I love you,

Kaycee said...

Any Mom who tells you she has this mothering thing down? She's either lying or she doesn't realize it's all about to change. Every time I think I have a handle on the routine, what works - what doesn't - how to handle everything, my daughter changes. This growing up stuff is hard work too, and they are always processing what's around them. One of my favorite quotes ever on mothering is: "I did the best I knew how. And when I knew better, I did better." It helps me remember that mistakes will happen, I will make choices I regret, but I need to learn from them - and do better. Never perfect, never done, never all knowing. The best I can now, and keep learning to do better.

Sarah said...

Faith is a journey, not a destination. And there is nothing like having a child to strengthen your faith in the only one who matters-Christ.
I am going to pray for you about this this week...because I too, have walked in those shoes. Sometimes I find myself pulling them out again when I start playing the comparison game with other moms.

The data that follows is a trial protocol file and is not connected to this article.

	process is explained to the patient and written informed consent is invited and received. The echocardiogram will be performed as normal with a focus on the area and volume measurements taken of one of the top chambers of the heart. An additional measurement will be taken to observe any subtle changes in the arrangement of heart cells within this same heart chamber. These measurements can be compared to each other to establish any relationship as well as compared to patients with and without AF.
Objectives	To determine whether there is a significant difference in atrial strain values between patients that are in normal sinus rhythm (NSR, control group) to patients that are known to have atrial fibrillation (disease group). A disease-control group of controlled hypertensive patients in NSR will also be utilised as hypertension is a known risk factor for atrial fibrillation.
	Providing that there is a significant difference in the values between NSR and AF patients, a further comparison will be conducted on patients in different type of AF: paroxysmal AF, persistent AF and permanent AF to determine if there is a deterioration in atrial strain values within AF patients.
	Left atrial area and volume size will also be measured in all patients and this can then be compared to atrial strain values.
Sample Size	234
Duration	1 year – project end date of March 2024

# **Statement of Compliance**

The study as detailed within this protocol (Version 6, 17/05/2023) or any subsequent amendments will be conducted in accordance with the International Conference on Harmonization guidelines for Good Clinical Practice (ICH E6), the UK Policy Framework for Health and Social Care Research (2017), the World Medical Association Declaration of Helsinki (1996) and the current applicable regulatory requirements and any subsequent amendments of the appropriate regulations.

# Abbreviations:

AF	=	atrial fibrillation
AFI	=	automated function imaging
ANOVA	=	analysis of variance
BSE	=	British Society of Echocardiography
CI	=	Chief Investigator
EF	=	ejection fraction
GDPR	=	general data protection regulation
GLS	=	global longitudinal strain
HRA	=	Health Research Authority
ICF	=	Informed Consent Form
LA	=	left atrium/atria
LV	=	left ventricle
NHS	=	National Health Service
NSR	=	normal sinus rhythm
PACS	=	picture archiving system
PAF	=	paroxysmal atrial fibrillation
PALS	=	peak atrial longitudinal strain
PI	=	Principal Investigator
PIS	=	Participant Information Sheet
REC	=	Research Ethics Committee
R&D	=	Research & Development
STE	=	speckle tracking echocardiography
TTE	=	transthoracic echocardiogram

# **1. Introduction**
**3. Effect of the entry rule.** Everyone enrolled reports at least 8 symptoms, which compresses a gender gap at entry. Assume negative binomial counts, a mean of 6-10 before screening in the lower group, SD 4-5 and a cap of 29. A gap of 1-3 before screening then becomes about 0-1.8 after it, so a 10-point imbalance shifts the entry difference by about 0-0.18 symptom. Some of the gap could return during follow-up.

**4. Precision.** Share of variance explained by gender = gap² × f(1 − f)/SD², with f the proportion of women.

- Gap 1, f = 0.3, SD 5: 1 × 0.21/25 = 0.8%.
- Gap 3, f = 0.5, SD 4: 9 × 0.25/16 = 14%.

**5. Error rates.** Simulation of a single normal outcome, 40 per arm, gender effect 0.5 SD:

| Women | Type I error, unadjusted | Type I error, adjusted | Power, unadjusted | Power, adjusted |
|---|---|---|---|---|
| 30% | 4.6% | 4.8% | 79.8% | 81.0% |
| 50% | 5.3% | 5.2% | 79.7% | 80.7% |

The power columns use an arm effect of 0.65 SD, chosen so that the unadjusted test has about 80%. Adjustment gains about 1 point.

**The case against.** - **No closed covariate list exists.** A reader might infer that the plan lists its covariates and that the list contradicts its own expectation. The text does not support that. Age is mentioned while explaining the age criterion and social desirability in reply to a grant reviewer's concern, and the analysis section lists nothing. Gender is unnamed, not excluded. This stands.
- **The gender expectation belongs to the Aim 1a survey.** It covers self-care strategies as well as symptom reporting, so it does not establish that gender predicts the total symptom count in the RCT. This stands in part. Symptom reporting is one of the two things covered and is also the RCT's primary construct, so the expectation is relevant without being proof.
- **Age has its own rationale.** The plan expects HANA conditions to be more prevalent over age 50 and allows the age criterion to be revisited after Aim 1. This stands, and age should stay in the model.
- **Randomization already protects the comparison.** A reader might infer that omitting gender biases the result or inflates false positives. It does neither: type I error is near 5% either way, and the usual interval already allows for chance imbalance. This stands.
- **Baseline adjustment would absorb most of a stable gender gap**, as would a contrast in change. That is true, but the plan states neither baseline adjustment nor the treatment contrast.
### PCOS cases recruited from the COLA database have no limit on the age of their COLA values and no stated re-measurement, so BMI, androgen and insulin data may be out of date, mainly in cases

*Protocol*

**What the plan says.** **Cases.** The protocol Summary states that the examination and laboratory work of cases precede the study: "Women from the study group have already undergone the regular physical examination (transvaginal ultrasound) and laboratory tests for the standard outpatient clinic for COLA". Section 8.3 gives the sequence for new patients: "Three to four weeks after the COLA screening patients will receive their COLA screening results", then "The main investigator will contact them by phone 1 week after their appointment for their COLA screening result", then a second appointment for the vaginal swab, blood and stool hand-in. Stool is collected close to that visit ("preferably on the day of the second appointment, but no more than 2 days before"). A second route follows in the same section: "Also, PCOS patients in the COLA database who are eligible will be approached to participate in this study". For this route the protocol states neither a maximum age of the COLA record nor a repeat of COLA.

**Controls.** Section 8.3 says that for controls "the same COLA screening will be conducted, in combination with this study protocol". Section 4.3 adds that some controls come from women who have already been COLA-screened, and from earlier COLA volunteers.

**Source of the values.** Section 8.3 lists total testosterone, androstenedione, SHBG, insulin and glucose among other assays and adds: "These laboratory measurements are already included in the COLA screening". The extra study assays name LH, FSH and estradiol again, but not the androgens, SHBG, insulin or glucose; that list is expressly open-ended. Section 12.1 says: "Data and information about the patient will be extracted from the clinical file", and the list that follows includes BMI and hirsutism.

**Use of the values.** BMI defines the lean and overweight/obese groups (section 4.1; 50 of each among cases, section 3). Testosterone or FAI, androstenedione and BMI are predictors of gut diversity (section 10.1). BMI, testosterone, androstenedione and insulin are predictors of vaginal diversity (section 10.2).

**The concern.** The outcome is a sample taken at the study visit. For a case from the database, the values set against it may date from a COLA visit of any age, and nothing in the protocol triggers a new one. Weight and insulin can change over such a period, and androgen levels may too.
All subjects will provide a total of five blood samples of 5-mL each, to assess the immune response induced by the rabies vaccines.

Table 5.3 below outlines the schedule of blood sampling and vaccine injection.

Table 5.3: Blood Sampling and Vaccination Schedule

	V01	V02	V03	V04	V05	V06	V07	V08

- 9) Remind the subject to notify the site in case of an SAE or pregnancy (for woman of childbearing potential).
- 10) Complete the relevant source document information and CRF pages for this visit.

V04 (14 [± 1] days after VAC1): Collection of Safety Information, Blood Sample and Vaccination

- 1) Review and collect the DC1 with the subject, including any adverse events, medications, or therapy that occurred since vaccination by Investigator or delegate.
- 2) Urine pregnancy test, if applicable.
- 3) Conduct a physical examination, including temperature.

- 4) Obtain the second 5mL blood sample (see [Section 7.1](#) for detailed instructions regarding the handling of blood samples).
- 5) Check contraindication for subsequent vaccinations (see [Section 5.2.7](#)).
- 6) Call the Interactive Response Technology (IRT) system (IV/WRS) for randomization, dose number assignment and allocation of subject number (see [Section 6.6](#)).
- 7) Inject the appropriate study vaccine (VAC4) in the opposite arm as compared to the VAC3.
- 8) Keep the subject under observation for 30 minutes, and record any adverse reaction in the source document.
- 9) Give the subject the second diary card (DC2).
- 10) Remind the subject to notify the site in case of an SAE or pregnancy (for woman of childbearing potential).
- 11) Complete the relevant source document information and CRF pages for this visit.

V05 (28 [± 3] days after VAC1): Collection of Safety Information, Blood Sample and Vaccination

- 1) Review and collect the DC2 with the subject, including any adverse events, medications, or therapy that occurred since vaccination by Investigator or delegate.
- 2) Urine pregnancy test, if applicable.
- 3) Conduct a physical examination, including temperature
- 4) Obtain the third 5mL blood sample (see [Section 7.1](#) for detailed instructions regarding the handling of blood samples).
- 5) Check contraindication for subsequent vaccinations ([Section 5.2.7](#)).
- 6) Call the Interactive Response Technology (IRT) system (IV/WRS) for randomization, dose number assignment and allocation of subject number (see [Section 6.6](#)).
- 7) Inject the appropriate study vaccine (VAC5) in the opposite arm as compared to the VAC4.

Kendra, God gave you those two BEAUTIFUL babies because HE knew that YOU would be the best mommy for them. Isn't that amazing??? You, Kendra, were chosen to show love to these children God created. You don't need any book to tell you how to raise a child. Be a reflection of Christ, and you will be doing great!

Guy and Julie said...

Hey girl,
I'm catching up on a little blog reading--have been way behind, so I'm just now reading this. I needed to read this--TODAY. I cracked up at your description of sitting on Oprah's couch--ha! I tend to make it that melodramatic too. I've been really struggling lately, and I needed some encouragement. Thanks!